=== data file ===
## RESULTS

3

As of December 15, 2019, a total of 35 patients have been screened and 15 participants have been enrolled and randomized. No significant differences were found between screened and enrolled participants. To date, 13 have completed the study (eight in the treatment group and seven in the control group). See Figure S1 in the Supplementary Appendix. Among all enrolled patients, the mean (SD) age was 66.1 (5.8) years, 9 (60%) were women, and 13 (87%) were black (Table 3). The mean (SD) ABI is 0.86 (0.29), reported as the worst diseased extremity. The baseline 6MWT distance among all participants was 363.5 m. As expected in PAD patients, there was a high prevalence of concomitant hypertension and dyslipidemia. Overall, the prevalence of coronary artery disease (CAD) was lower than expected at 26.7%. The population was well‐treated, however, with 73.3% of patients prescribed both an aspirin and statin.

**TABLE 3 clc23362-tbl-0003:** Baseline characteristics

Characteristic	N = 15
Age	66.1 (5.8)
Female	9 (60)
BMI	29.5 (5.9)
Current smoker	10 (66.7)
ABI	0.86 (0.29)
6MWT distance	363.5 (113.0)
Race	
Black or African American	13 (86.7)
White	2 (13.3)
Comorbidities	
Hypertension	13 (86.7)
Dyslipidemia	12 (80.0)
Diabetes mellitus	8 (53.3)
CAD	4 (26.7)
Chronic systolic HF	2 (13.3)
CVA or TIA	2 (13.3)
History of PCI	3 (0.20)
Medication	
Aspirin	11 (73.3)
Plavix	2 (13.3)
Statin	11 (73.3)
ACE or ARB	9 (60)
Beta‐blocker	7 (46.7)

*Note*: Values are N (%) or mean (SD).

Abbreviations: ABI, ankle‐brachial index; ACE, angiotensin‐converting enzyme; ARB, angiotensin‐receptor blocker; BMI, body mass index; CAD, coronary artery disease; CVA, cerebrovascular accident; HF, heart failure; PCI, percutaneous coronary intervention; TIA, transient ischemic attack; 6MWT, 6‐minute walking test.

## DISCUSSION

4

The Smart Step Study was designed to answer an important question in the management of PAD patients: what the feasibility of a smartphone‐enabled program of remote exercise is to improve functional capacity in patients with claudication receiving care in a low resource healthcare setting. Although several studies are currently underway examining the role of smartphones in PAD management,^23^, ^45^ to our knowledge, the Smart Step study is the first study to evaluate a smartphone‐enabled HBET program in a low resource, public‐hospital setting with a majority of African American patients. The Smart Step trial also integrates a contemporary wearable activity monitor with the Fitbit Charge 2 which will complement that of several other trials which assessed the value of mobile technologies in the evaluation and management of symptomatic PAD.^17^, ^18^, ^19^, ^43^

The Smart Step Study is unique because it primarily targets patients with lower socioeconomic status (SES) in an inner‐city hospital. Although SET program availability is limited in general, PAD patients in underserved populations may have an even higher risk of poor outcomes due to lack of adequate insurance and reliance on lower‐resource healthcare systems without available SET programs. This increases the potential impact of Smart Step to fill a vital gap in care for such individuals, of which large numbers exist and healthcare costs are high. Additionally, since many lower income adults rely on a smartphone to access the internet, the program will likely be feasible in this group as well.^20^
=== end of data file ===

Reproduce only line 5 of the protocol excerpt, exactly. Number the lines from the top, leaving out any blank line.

Characteristic	N = 15